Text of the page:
By PATRICK McCRAY
Taped on this date in 1967: Episode 115
David continues to bring food and supplies to Matthew, hiding in the Old House and speaking of something that will allow him to go undiscovered. Vicki plans a trip to Bangor, but is sidetracked by fetching David from the Old House. While there, she loses her wallet. David and Liz speak of loyalty, and it’s clear to viewers that his loyalty is to the nefarious Matthew over his father. While searching for her wallet, Vicki finds herself recaptured by Matthew.
Let’s have a hand for Malcolm Marmorstein and the completion of his first script for DARK SHADOWS. Author of 82 DARK SHADOWS episodes, Marmorstein arguably has the most illustrious writing career outside of DARK SHADOWS, including a screenplay credit for Disney.
DARK SHADOWS really had a thing about people being held prisoner. Liz is a self-imposed prisoner for eighteen years. Vicki is prisoner at least four times -- twice in 1966, and twice in 1795… the second time after her return there. Maggie is a prisoner in both main time and parallel time. Carolyn is a prisoner to Adam. I think the Old House hanging chains saw more action than Mr. Wells’ Inn. I’ve no doubt I’m forgetting multiple someones. In “Fall Out,” I’m amazed that Patrick McGoohan didn’t rip off that ape mask to reveal Dan Curtis as Number One. And maybe he did…
Thayer David is so marvelously convincing as Matthew Morgan that I am glad they allowed him to play other roles. A malevolent Lenny, his true menace comes from his capacity to encourage underestimation. In that sense, he’s a perfect opponent for Vicki. He challenges her innocence and always leaves open a strange sense of vulnerability… you never know. He might just turnaround. But probably not.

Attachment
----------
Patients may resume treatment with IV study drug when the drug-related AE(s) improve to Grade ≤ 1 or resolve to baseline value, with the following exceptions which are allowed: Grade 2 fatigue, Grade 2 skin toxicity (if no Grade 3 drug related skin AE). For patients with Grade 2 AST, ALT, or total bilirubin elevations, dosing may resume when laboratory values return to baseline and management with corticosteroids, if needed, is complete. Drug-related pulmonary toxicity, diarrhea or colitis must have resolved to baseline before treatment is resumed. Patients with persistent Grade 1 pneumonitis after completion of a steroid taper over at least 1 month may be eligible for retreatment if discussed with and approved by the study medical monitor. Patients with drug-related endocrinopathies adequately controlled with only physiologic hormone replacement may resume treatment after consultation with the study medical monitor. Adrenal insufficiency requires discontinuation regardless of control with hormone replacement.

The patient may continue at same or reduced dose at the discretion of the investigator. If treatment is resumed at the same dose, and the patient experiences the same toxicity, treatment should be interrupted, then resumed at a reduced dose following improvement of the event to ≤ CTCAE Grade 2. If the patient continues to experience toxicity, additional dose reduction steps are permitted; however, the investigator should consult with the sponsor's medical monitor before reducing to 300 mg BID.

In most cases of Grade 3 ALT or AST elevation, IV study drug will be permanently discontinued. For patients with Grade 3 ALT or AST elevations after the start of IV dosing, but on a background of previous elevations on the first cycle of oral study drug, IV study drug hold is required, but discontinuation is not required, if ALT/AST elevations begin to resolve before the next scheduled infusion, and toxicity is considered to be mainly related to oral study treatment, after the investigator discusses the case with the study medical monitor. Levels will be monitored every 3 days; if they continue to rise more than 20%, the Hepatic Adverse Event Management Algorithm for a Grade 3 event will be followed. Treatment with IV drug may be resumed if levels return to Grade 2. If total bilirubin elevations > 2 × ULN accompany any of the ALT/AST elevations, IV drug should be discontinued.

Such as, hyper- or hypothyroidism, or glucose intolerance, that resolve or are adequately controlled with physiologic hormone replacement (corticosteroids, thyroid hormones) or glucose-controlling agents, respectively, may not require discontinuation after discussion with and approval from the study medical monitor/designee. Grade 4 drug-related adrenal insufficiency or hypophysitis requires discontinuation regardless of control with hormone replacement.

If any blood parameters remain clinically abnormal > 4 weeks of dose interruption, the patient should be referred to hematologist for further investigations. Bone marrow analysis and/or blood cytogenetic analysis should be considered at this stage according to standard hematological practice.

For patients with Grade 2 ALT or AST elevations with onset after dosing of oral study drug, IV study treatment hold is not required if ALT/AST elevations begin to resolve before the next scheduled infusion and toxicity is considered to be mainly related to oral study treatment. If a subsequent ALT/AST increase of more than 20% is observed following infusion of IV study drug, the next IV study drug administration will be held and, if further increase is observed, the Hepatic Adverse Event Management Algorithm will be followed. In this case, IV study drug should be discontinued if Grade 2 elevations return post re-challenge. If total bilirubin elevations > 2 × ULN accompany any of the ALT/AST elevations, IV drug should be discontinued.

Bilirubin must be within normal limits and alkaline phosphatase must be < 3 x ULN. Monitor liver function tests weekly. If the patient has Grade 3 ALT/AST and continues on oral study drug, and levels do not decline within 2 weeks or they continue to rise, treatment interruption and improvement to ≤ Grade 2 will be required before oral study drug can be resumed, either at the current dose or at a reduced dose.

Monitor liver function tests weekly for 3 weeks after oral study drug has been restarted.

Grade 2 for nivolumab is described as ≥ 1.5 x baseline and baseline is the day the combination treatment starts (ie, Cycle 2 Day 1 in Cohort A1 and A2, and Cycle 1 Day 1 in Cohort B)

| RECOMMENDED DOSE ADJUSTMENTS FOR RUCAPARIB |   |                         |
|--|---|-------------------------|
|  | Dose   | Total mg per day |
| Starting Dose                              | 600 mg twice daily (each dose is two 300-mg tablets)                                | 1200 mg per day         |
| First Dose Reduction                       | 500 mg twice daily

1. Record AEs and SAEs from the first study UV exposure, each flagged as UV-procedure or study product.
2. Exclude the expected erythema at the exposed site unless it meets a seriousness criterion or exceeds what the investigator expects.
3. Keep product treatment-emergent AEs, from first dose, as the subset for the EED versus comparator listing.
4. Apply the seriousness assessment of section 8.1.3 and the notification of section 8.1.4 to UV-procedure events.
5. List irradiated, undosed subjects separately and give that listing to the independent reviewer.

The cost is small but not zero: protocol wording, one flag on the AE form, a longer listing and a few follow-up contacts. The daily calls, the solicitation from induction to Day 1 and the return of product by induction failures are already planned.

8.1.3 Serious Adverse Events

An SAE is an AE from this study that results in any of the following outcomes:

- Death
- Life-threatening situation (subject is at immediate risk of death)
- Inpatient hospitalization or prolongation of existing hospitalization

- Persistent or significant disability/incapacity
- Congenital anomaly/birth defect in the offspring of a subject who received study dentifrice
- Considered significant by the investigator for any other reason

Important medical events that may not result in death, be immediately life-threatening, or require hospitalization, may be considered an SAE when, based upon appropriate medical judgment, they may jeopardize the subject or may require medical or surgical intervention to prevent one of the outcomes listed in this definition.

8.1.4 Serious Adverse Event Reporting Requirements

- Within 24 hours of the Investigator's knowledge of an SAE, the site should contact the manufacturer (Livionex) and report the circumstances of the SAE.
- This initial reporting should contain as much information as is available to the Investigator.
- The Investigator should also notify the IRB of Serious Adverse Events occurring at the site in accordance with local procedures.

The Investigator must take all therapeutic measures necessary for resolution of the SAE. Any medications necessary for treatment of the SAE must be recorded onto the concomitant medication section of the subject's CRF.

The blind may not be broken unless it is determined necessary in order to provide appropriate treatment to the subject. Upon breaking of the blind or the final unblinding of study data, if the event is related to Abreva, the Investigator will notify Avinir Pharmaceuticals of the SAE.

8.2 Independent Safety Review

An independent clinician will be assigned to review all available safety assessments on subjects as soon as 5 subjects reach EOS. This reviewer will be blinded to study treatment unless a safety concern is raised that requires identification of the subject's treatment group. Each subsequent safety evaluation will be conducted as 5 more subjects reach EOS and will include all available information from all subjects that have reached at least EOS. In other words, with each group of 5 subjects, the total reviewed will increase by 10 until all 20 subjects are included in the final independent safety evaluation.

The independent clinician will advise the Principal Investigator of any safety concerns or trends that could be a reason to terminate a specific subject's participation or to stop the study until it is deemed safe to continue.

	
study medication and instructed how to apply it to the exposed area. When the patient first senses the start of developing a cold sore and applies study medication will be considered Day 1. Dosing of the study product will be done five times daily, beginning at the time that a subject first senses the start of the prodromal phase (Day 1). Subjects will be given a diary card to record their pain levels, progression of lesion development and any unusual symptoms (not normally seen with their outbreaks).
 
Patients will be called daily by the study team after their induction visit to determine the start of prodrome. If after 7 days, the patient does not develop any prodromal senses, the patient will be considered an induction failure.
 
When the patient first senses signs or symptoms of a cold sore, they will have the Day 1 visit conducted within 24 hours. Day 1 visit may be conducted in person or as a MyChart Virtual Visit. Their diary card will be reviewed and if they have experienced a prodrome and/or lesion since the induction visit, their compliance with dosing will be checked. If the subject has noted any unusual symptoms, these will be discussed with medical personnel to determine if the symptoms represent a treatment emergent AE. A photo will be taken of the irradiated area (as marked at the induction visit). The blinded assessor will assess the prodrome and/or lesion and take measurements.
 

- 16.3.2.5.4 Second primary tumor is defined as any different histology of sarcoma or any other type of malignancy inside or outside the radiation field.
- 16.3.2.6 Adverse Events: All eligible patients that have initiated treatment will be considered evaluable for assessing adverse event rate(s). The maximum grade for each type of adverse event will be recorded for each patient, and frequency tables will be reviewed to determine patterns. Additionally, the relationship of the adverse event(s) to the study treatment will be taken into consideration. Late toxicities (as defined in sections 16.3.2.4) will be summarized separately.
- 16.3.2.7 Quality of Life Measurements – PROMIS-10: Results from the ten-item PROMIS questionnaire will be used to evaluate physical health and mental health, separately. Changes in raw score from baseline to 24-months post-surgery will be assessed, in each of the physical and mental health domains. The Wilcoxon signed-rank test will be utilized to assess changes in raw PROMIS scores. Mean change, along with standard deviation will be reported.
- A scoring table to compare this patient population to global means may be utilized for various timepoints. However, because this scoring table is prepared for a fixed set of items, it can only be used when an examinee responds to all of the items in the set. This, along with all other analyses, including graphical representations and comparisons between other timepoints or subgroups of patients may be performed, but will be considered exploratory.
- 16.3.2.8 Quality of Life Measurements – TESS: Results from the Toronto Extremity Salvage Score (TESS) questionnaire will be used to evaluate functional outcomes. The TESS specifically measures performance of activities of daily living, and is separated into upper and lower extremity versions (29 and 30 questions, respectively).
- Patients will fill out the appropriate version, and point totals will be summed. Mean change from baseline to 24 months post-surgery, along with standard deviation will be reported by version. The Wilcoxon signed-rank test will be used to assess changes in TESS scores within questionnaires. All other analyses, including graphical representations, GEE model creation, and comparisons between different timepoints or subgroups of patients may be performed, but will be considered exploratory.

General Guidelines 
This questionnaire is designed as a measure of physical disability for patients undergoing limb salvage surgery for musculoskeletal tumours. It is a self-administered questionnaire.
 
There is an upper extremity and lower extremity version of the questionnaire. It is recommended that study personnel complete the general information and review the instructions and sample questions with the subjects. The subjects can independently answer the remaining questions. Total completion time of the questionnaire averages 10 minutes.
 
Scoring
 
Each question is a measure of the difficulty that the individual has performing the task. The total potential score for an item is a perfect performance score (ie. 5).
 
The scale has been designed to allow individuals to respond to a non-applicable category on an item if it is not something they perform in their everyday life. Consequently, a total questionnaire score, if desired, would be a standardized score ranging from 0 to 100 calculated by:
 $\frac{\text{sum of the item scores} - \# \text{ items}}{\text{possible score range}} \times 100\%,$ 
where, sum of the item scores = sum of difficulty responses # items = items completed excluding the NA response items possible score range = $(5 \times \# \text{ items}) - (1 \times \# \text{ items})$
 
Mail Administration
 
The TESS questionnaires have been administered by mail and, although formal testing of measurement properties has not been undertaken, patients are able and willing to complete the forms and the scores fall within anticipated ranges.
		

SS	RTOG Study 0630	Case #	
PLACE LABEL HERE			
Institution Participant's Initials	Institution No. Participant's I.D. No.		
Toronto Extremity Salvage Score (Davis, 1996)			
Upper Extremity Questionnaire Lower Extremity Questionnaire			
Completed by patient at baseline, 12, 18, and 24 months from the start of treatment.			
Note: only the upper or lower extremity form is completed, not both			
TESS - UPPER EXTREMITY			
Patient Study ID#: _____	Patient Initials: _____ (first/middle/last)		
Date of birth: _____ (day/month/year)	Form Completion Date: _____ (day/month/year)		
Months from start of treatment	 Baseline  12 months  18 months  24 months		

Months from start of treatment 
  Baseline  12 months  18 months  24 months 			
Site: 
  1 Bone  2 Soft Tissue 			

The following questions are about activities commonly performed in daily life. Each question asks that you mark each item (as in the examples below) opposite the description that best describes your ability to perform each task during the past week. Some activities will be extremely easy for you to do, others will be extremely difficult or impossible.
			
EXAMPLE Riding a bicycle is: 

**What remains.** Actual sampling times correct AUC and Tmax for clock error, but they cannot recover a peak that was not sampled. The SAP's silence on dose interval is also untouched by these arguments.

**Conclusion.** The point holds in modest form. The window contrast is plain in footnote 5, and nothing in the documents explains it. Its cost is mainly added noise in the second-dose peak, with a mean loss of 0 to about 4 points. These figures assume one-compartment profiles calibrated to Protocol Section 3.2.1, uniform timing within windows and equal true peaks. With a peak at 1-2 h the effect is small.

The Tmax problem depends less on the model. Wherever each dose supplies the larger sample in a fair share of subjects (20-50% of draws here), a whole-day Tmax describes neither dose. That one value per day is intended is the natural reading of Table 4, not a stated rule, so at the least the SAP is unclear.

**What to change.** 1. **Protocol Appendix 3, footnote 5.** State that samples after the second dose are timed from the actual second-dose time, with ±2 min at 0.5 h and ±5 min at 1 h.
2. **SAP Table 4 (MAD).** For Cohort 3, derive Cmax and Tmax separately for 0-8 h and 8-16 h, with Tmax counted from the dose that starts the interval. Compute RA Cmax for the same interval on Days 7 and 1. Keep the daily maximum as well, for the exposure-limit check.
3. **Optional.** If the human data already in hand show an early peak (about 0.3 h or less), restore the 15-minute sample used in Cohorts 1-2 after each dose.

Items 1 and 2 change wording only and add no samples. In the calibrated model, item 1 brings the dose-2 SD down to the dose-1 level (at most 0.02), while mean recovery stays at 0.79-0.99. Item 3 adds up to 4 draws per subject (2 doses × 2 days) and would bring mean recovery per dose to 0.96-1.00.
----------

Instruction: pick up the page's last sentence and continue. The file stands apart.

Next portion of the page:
In the midst of the contemporaneous hubbub in several of our other parallel years -- 1970, I’m looking at you -- even I will admit that it’s nice to see the characters slow and converse revealingly about feelings, aspirations, and values. It’s a good day for Joan Bennett. She engages with both Alexandra Moltke and David Henesy, discussing self-discovery with one and the intricacies of loyalty with the other, and does so with honesty, but never a leaden hand. There’s a purity to those scenes that I really love because I believe them.
And that brings me to last week. I want to mention last Wednesday’s episode in 1970. It was 1160, and I am compelled to mention it since illness and the holidays prevented it on schedule. Do yourself a favor. Go back and watch it. Furious that Daniel is changing the will again, Gabriel shows his hand by rising from his wheelchair and killing his father. He has feigned being immobile for most of his life. As Daniel is in his death throes, his embittered son explains that it was the only way that he could ensure his father’s love and attention. Christopher Pennock knocks it so far out of the park that the ball could take out the Hollywood sign. No exaggeration. It is a monologue that is equally vivid, lurid, vulnerable, and sincere. I’m not sure any other actor on the show enjoyed such a dynamic and challenging slab of writing in a single episode… not since Barnabas recalled Josette on the night of the blackout. I got to interview Mr. Pennock several years ago, and I can’t help but allow two things he said to color my reading of his performance in the scene. I’m not saying that there is a 1:1 relationship with anything, however, I can see that certain personal elements could have provided fuel for inspiration. A distant father is involved. Feeling a sense of collegial competition with David Selby, for whom success and opportunity came seemingly as naturally as his height, likability, and integrity. Now, was Mr. Pennock joking? He always is a bit, but he’s always seems deadly sincere within it. Again, I’m not drawing direct parallels. At the most, I’m just noting… serendipity.